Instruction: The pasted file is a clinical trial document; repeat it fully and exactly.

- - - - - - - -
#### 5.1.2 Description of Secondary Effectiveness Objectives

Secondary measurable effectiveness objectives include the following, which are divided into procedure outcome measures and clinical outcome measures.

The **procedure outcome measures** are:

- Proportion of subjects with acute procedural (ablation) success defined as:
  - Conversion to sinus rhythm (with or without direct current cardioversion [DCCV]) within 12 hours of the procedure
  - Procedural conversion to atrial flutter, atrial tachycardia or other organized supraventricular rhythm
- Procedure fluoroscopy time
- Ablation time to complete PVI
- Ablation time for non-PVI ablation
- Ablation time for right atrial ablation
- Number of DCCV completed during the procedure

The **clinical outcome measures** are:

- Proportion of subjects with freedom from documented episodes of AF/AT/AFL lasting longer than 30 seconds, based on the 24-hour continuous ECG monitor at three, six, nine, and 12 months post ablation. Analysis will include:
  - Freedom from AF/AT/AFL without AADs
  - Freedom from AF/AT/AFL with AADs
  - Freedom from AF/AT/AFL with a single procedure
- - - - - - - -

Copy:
#### 5.1.2 Description of Secondary Effectiveness Objectives

Secondary measurable effectiveness objectives include the following, which are divided into procedure outcome measures and clinical outcome measures.

The **procedure outcome measures** are:

- Proportion of subjects with acute procedural (ablation) success defined as:
  - Conversion to sinus rhythm (with or without direct current cardioversion [DCCV]) within 12 hours of the procedure
  - Procedural conversion to atrial flutter, atrial tachycardia or other organized supraventricular rhythm
- Procedure fluoroscopy time
- Ablation time to complete PVI
- Ablation time for non-PVI ablation
- Ablation time for right atrial ablation
- Number of DCCV completed during the procedure

The **clinical outcome measures** are:

- Proportion of subjects with freedom from documented episodes of AF/AT/AFL lasting longer than 30 seconds, based on the 24-hour continuous ECG monitor at three, six, nine, and 12 months post ablation. Analysis will include:
  - Freedom from AF/AT/AFL without AADs
  - Freedom from AF/AT/AFL with AADs
  - Freedom from AF/AT/AFL with a single procedure